RHINE CROSSING 1945: The Rees bridgehead (30 Corps in operation 'Turnscrew')

Discussion in 'NW Europe' started by stolpi, Nov 23, 2013.

  1. stolpi

    stolpi Well-Known Member

    Operation 'Straight Through' : 5 DCLI's advance to Megchelen (27/28 March 45)

    While the 214 brigade crossed the great new motor road in the area of Vehlinger (0959) and drove through the wooded lands to the north, the plan for the left flanking battalion, the 5th Duke of Cornwall's Light Infantry (DCLI), together with elements of the divisional reconnaissance regiment, had been to move along the open left flank to seize Megchelen late on 27 March. Since the attack of the 1 Worcester Regt and 7 Somerset LI was slowed down by the desperate opposition along the Autobahn, the 5 D.C.L.I could not perform its assigned task that afternoon.

    Briefly the battalion's mission was to attack, capture and hold Megchelen. For this the battalion had been transformed into an 'armoured task force', with a squadron of Kangaroos of the 1st Cdn APC Regt to carry the infantry, a squadron of the 4/7th Dragoon Guards for tank support and an array of other supporting weapons, among which a troop of flame-throwing 'Crocodiles' (No. 14 Tp of the 141 RAC) and a troop of AVRE's. This force was to exploit the situation as soon as the leading battalions of 214 Bde were across the Autobahn. After the capture of Megchelen armoured cars of the 43rd Recce Regt would swan out to the River Issel, followed closely by the 130 Bde, which if necessary was to force a crossing of the river. It was hoped for that the Recce would seize an intact bridge over the Issel by surprise. The code name for the 5 DCLI action was aptly chosen as: Operation "Straight Through" (see attached Op Order). H-hour was set at 17:00 hrs on the 27th.

    Op Straight Through.jpg

    An Armoured Personnel Carrier (APC) of the 1st Cdn APC Regiment, aka Kangaroo (memorial at Mill: see also:VERITABLE: the Canadian finale (Moyland Wood & Goch-Calcar road))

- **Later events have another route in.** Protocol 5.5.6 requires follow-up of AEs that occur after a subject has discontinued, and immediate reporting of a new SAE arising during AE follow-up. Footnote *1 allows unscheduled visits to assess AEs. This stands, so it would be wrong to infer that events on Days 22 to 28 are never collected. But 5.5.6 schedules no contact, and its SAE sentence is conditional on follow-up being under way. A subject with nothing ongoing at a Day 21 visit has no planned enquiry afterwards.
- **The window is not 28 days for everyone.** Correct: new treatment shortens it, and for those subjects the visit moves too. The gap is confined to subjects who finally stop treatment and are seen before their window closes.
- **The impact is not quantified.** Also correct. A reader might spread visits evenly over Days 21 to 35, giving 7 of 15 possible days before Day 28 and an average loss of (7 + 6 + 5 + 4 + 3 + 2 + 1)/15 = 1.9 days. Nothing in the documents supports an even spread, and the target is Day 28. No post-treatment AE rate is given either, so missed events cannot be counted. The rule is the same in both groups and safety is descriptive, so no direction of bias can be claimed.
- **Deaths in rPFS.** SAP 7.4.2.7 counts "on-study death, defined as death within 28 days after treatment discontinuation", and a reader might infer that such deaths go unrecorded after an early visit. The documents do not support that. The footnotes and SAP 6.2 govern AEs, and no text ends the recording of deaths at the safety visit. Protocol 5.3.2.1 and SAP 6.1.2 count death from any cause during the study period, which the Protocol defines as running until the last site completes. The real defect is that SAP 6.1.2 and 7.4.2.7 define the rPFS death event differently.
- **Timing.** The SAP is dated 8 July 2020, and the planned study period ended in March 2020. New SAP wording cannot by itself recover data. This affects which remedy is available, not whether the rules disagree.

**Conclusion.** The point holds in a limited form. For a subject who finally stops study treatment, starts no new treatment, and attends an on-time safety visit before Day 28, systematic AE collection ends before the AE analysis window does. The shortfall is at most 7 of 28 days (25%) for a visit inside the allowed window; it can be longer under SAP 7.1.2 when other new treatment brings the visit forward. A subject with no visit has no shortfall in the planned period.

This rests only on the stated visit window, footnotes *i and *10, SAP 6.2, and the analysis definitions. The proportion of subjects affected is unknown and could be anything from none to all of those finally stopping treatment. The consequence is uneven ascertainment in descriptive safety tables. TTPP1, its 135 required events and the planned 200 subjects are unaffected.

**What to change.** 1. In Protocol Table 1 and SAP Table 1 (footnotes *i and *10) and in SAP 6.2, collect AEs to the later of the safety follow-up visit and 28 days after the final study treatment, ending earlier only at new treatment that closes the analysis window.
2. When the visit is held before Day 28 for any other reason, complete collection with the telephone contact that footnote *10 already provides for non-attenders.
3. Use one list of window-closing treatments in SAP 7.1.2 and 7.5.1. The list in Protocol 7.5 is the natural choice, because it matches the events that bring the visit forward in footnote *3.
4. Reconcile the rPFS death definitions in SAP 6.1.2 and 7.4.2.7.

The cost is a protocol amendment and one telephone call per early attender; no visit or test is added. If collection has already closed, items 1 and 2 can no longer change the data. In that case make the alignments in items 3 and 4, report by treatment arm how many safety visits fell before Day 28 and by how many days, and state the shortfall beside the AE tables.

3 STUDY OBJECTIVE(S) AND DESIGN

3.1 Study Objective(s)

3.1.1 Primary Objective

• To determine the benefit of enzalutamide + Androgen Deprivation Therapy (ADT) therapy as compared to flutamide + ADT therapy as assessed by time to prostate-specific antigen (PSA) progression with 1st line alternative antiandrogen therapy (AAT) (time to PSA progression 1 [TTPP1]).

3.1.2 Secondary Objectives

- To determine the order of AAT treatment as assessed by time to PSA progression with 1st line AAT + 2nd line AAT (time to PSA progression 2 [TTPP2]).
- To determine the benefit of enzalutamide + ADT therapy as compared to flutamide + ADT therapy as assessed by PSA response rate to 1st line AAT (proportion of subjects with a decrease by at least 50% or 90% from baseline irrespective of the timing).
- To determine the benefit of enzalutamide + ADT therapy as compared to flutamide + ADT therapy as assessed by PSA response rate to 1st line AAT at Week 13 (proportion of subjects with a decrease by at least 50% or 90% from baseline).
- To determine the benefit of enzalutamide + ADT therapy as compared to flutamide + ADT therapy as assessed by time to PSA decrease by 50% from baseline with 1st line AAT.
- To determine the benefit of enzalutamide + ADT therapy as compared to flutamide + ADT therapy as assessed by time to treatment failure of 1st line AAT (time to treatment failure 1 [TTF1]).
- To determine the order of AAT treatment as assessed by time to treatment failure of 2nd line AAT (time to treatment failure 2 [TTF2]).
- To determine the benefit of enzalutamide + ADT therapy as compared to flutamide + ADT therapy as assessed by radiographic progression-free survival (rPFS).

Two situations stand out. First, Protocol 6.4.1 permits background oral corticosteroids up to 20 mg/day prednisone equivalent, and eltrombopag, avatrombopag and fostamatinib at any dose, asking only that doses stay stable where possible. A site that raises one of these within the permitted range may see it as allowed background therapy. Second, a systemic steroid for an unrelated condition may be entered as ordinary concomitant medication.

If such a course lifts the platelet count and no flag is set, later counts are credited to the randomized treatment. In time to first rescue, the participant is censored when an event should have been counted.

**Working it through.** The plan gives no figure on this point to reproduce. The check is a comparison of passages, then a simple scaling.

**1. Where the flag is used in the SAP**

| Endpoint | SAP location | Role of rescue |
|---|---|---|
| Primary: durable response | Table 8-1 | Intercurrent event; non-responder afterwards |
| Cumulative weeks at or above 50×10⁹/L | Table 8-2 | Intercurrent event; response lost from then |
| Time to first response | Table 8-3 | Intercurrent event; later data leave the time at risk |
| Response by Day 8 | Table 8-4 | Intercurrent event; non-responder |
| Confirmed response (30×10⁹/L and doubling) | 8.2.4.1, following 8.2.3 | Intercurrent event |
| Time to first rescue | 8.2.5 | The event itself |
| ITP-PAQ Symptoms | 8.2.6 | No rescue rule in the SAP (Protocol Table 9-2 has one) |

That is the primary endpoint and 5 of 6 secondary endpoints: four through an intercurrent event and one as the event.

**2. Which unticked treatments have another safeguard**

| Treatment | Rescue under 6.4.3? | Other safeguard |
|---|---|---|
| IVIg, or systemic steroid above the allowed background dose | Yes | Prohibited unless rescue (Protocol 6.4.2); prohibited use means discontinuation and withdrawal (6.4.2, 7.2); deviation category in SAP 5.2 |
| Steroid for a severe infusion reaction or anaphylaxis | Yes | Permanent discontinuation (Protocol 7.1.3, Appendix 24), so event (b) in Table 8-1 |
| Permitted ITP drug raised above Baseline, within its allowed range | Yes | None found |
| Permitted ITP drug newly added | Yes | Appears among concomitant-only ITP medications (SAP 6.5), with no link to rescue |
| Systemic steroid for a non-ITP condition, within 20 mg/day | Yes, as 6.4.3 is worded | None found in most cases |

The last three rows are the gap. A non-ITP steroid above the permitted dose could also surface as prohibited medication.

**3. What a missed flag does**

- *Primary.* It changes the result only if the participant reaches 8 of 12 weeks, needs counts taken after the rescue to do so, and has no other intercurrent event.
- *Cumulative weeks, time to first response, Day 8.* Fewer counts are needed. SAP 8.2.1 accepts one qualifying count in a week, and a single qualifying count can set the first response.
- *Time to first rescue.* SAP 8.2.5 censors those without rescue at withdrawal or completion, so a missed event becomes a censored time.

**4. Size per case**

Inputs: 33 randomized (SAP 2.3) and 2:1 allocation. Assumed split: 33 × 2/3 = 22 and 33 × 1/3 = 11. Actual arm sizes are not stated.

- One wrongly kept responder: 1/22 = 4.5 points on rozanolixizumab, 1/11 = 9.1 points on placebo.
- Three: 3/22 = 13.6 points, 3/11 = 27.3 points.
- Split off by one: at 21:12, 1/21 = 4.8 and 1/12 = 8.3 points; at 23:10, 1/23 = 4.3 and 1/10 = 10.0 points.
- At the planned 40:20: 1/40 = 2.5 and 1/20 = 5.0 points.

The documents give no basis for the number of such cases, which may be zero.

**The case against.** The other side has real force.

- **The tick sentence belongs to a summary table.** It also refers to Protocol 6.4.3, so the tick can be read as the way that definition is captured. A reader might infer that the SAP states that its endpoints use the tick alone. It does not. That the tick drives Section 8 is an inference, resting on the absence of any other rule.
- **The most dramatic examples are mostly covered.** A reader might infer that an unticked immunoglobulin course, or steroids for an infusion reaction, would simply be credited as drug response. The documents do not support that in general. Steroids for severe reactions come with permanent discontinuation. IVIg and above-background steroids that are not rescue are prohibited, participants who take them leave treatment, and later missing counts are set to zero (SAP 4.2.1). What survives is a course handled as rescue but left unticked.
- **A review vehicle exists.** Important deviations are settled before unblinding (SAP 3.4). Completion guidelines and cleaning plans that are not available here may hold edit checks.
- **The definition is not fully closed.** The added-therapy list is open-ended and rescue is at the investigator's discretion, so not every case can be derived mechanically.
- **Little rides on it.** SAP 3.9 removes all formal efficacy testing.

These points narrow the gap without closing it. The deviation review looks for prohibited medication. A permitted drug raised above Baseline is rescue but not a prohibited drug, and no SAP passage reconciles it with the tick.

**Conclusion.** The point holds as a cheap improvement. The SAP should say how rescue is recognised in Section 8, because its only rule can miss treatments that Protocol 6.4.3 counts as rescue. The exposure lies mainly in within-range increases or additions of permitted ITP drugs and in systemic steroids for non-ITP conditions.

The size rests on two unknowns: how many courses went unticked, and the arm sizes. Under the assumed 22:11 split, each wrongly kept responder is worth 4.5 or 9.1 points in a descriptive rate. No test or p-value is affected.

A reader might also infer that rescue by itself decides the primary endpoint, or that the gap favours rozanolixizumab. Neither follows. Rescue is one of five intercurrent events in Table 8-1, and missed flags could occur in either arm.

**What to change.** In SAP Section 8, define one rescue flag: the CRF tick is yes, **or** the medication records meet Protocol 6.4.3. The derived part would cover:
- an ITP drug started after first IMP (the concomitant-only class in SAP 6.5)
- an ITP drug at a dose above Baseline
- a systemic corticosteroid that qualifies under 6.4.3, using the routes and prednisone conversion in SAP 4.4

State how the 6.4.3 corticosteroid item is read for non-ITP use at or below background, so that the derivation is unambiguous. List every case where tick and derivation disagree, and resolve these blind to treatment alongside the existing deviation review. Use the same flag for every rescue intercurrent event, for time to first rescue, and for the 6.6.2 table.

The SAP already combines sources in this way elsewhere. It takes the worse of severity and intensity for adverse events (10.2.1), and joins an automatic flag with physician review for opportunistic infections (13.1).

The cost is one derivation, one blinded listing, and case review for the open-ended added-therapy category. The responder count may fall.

Last edited: Nov 17, 2018
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  2. stolpi

    stolpi Well-Known Member

    Because of the opposition encountered by the leading battalions of 214 Bde, it was late before the armoured column of 5 DCLI, who had waited nose-to-tail all afternoon in Millingen in their Kangaroos with the tank squadron of the 4/7th Dragoon Guards, were called forward. According to the regimental history 'to exploit a situation that was by no means ready for exploitation'.

    The attempt for a break-through became a night attack. H-hour was set back from 17:00 to 20:00 hours. The column was to be led by a Troop of tanks of the Dragoon Guards, but before the troop could take up position in the lead, the column of Kangaroos, according to the Regimental History of the Dragoon Guards, "dropped their own flag and away they went into the night going like the hammers of hell. A minute or two later there were a couple of explosions and back they came at the same speed, having had their two leading vehicles knocked out by bazookas". Before the Kangaroos reached the Autobahn, two of the armoured personnel carriers were knocked out and the advance was stopped entirely. 'B' Coy in the lead dismounted and proceeded to fight on foot. By dawn on the 28th, fighting all the way, the 5th DCLI had reached the outskirts of Megchelen.